Most families do not want to think about an emergency or sudden illness or especially losing a loved one. But creating a checklist for family members may be the most important way to help them navigate a difficult situation.
Often this type of planning is not prioritized. Yet without it, family members may be left scrambling to locate documents and information when a loved one passes away or becomes incapacitated. Lack of direction can lead to delays in getting bills paid or processing the estate.
To help prepare your family, consider creating a plan by collecting and organizing important information.
Here are some key actions for family members to take in the short-term and beyond.
Determine if the decedent wished to have his or her organs donated. The family doctor or nearest hospital will be able to provide direction on how to proceed.
Contact immediate family and close friends (and employer if applicable).
Confirm the decedent’s final wishes around funeral arrangements, burial, cremation, etc. Determine if there are any pre-arranged (and paid for) burial or cremation services. Begin crafting an obituary.
Contact the funeral home for services. The funeral home can typically assist with contacting Social Security and beginning the process to obtain death certificates (ask for at least several certified copies required for processing insurance or property titling changes).
Locate a safe deposit box or a lock box containing important documents. Family members will need to find wills, trusts, bank and account statements, recent tax returns, life insurance policies, mortgage documents, burial/funeral instructions, titles to property such as auto, deeds, and other estate plan documents.
Gather personal identification documents including driver’s license, Social Security card, passport, birth certificate, Medicare card, etc.
Locate a military service record if applicable. There are certain funeral services and potential financial benefits available to veterans.
Notify the post office, if needed.
Establish access to some cash that family members can use as expenses arise.
Document expenses related to the funeral. Some expenses may be deductible against estate/income tax.
Contact key advisors for guidance, including a financial advisor, CPA, or attorney.
Determine the executor of the estate. The executor should meet with a probate attorney and begin to collect information on assets owned for the probate process.
Close credit card accounts and contact utility providers (cable, electric).
Gather information for the estate tax filing (form 706). This includes assets, date of death values, and taxes paid. Work with a tax advisor or attorney on preparing these forms.
Determine beneficiaries of any retirement accounts. Work with a financial advisor to understand the options and process for the transfer of these accounts.
Work with a CPA to gather information for the final tax return.
If applicable, evaluate options for Social Security survivor benefits.
In addition to the checklist, individuals may want to prepare a letter that summarizes financial accounts and the financial institutions that hold the accounts. The letter should also include contact information for key advisors including the family’s financial advisor, attorney, CPA, insurance agent, employer, human resources, and pension plan administrator.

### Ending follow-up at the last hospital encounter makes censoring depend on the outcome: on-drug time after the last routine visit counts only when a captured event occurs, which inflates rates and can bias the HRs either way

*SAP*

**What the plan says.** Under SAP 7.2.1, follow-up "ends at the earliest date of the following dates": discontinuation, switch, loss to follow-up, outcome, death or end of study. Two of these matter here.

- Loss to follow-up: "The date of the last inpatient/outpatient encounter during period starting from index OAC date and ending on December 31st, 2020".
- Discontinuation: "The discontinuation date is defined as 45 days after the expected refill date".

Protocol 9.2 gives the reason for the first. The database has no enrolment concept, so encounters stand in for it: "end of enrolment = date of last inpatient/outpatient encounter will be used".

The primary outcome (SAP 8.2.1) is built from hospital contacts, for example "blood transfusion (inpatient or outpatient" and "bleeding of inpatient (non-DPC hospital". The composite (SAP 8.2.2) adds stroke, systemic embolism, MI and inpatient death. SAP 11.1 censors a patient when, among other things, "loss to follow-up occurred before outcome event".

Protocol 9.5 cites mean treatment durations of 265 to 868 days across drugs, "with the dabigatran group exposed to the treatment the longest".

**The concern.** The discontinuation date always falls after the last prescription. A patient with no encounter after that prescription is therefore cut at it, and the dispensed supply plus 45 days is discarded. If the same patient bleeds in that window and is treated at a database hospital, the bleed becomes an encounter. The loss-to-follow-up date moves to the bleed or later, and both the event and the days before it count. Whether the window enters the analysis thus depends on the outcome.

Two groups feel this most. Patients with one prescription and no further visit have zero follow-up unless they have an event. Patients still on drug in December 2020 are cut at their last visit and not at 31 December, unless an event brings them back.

Preparing a checklist is an opportune time to initiate a conversation with family members before a loved one dies. In addition to letting them know about final funeral wishes and estate planning, it is important for family members to know where important documents, such as wills, are located.
Recent tax law changes have increased the state tax burden for residents of high-tax states. Changes that limit deductions have made planning for state and local taxes more important.
Prior to tax reform, many taxpayers could deduct state and local taxes (SALT) on their federal tax return, which partially mitigated the impact of state taxes. SALT primarily consists of state income taxes and local property taxes. (In lieu of deducting state and local income taxes, taxpayers can opt to deduct state and local sales taxes.)
With the new limit on the SALT deduction set to $10,000 annually, residents of states with higher taxes may find they can no longer itemize deductions.
Some trusts may alleviate state income taxes
Incomplete non-grantor trusts (INGs) may help high-income taxpayers avoid state income taxes on certain assets. These trusts are considered “incomplete gift” trusts since contributions to the trust are not taxable gifts for federal gift tax law because the donor/grantor typically retains certain rights, such as the right to change the trust’s beneficiaries, hence the “incomplete” nature of the gift.
For an ING to be effective, the assets must be legally sited in a state that has no state income tax, the grantor must typically not be the only beneficiary, and all distributions from the trust are generally approved by a “distribution committee” that consists of the grantor and at least two other beneficiaries. The “distribution trustee” must at all times be composed of enough members to avoid giving any member of the committee, including the grantor, the unilateral power to benefit himself or herself.
Since the ING trust is established as a non-grantor trust it is considered a separate taxable entity and taxed accordingly.
Assets held in the ING trust are managed by the out-of-state trustee and are typically intangible assets such as investment accounts that can be transferred to a different jurisdiction (unlike physical property such as real estate).
Income generated on assets within the ING trust can avoid state income taxes. But federal income taxes apply at trust tax rates (where the highest marginal tax rates ) once income retained within the trust exceeds $12,750.